Wal-Mart also warned in Thursday’s filing that its reputation could be affected by the bribery scandal, with inquiries from the media and law enforcement authorities affecting the “perception among certain audiences of its role as a corporate citizen.”
Possible outcomes include enforcement actions that could lead to fines or criminal convictions; judgments against the company from shareholder lawsuits; and costs from the government’s investigations, from its own investigation and from defending itself against the lawsuits, the filing said.
The company “cannot predict at this time the ultimate amount of all such costs.” Further, the inquiry could involve some senior executives, and that could “could impinge on the time they have available to devote to other matters relating to the business.”
David Strasser, an analyst for Janney Capital Markets, said in a note to clients that the market was getting comfortable with the impact of the bribery accusations. He said he believed the investigations would “be more about fines and perhaps personal repercussions, but the broader implications for the Wal-Mart franchise will remain somewhat modest.”
The new disclosures on Thursday came as Wal-Mart reported its quarterly results, which were higher than analysts had expected.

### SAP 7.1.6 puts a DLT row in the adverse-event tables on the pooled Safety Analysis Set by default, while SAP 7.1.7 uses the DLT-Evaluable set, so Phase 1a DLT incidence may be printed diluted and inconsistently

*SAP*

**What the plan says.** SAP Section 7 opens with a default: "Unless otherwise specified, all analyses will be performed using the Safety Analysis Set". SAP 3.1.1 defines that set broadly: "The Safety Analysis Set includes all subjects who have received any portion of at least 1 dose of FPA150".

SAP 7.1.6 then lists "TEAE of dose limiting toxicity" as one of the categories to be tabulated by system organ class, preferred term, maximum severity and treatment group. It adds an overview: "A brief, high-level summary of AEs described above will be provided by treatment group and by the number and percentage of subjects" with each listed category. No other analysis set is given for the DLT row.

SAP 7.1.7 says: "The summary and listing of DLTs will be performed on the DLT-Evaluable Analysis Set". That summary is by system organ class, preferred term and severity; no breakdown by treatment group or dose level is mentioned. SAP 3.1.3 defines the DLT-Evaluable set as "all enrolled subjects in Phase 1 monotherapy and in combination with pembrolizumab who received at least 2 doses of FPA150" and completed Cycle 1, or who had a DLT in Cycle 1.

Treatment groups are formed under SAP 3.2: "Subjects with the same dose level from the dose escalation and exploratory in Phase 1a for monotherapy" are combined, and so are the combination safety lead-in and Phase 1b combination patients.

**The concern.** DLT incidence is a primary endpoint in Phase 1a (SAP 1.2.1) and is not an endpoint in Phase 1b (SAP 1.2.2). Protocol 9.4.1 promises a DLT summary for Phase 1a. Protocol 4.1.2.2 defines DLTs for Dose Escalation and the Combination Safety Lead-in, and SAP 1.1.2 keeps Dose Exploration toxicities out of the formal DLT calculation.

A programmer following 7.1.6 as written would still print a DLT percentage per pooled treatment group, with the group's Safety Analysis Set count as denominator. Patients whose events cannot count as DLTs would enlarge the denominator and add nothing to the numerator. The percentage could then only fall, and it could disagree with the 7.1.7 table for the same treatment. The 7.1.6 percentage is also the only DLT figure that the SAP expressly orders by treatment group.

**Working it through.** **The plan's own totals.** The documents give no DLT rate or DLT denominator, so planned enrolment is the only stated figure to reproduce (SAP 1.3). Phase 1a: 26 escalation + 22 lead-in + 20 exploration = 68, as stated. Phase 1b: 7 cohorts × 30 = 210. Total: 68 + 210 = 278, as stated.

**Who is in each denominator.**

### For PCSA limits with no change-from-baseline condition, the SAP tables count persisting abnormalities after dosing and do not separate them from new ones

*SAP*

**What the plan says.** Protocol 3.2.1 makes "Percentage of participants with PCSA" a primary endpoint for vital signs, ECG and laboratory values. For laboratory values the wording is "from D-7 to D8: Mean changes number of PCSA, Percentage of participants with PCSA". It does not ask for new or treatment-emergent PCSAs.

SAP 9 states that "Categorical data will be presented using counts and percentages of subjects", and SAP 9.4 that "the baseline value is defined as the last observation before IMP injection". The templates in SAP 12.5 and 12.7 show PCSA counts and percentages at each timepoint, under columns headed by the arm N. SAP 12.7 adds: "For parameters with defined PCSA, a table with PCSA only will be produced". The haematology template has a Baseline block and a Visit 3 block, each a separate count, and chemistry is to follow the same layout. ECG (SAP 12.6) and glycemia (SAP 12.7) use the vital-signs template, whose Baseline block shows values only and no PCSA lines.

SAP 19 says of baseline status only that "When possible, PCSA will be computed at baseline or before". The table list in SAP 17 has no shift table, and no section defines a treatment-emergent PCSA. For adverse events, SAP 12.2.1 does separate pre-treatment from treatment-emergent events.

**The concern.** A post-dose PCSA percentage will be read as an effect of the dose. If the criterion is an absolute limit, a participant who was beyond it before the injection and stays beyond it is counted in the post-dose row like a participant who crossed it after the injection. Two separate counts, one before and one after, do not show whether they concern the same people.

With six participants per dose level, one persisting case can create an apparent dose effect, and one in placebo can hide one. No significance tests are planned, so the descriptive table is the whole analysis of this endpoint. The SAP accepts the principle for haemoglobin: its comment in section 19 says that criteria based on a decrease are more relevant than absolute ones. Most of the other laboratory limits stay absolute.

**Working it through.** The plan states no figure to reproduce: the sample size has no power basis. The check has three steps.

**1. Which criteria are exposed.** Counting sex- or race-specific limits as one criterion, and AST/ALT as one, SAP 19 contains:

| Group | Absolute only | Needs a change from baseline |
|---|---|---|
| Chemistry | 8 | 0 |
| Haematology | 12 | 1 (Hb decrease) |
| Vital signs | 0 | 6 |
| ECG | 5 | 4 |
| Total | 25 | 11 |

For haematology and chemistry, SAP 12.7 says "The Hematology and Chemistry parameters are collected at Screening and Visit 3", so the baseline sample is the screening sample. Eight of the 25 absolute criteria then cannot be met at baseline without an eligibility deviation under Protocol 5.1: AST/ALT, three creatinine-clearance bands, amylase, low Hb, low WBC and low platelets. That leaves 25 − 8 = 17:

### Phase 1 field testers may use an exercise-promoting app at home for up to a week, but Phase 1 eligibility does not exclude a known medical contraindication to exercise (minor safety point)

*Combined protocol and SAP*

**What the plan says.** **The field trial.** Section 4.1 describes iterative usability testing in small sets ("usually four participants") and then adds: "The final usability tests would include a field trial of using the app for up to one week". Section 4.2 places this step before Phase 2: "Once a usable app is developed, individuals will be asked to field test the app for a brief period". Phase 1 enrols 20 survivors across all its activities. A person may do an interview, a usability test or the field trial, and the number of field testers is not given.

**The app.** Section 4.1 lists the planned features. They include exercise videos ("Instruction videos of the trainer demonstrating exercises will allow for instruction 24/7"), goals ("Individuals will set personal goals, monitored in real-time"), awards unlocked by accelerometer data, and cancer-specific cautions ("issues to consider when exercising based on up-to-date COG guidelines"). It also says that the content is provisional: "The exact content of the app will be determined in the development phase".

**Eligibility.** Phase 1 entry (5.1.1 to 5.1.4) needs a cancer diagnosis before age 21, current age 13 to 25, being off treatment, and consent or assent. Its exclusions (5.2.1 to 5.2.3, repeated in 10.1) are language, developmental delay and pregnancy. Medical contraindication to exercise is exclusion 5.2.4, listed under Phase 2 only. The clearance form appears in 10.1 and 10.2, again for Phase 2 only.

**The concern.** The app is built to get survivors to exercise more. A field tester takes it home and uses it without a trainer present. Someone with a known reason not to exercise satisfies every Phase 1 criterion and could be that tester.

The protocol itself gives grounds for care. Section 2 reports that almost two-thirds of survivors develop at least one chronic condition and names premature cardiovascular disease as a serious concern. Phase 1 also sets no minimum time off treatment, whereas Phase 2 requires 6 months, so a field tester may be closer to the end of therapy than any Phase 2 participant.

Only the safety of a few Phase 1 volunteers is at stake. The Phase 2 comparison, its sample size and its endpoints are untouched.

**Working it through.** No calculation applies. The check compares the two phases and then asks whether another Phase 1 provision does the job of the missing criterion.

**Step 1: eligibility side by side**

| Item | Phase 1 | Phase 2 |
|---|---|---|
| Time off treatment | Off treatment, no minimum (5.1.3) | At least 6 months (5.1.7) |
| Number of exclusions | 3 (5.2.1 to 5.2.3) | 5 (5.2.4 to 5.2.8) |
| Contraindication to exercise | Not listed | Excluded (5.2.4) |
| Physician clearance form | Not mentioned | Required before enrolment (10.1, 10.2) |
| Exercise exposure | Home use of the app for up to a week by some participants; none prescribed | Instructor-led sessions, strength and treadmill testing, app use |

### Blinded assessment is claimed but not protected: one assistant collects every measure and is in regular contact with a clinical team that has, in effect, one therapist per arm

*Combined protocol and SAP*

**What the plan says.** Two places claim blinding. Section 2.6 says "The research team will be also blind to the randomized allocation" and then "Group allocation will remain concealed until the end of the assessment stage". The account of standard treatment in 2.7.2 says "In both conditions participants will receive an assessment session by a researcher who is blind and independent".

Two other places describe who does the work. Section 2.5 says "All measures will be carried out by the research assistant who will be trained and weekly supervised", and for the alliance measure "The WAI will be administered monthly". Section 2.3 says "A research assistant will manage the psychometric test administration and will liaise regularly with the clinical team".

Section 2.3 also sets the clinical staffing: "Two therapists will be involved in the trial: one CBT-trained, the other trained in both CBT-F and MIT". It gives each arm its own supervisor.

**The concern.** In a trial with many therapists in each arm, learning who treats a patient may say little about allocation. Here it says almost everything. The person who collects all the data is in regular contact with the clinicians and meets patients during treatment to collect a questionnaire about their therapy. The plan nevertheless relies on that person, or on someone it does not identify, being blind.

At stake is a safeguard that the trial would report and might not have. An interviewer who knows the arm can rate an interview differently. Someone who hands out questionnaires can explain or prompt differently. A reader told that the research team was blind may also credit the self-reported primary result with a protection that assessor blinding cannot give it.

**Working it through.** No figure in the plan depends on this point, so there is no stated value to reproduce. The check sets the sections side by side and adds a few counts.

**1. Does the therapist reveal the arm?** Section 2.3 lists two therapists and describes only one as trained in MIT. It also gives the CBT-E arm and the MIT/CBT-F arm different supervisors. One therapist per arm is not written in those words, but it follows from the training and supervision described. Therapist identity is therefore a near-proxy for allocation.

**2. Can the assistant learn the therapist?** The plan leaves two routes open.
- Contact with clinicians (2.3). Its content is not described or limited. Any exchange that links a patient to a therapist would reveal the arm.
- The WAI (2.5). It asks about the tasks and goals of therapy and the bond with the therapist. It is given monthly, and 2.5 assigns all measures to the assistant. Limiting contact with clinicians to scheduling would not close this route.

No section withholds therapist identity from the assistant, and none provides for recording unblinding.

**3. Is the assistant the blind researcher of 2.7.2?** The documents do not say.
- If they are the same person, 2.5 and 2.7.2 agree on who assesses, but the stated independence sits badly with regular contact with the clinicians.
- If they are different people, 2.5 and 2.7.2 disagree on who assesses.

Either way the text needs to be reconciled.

Profit rose 10 percent to $3.74 billion, or $1.09 a share, 5 cents per share more than analysts had expected. Revenue increased 8.6 percent to $112.3 billion.
In the United States, sales at stores open at least a year rose 2.6 percent versus the same quarter last year. That was the best quarterly same-store sales result in three years.
Charles M. Holley Jr., the chief financial officer, said in a call with reporters that while shoppers continued to be on tight budgets, they were responding to the wider array of merchandise and cheaper prices that Wal-Mart had been bringing in.
“We still see what we call the paycheck cycle,” he said, “where the customer has the cash and will spend money early when they get the paycheck, and as the paycheck runs out, it gets a little harder.”
Wal-Mart said its business in the United States was particularly strong in areas like hunting and fishing and in home and outdoor goods.
Apparel, which the company has long struggled with, posted its first positive comparable-store sales figure in six years. Mr. Holley said that the company’s focus on cheap prices had helped, and that women’s workout apparel, jeans and underwear were popular. “We sold a lot of underwear in the first quarter,” he said.
The company’s Sam’s Club warehouse unit posted a 5.3 percent increase in same-store sales, excluding fuel, helped by extra marketing efforts for its grocery business.
Internationally, sales grew 10.9 percent, adjusted for currency fluctuations.
Mr. Holley said that the Mexico investigation had so far not affected plans for store openings in Mexico and its overseas growth expectations.”
Douglas McNabb – McNabb Associates, P.C.’s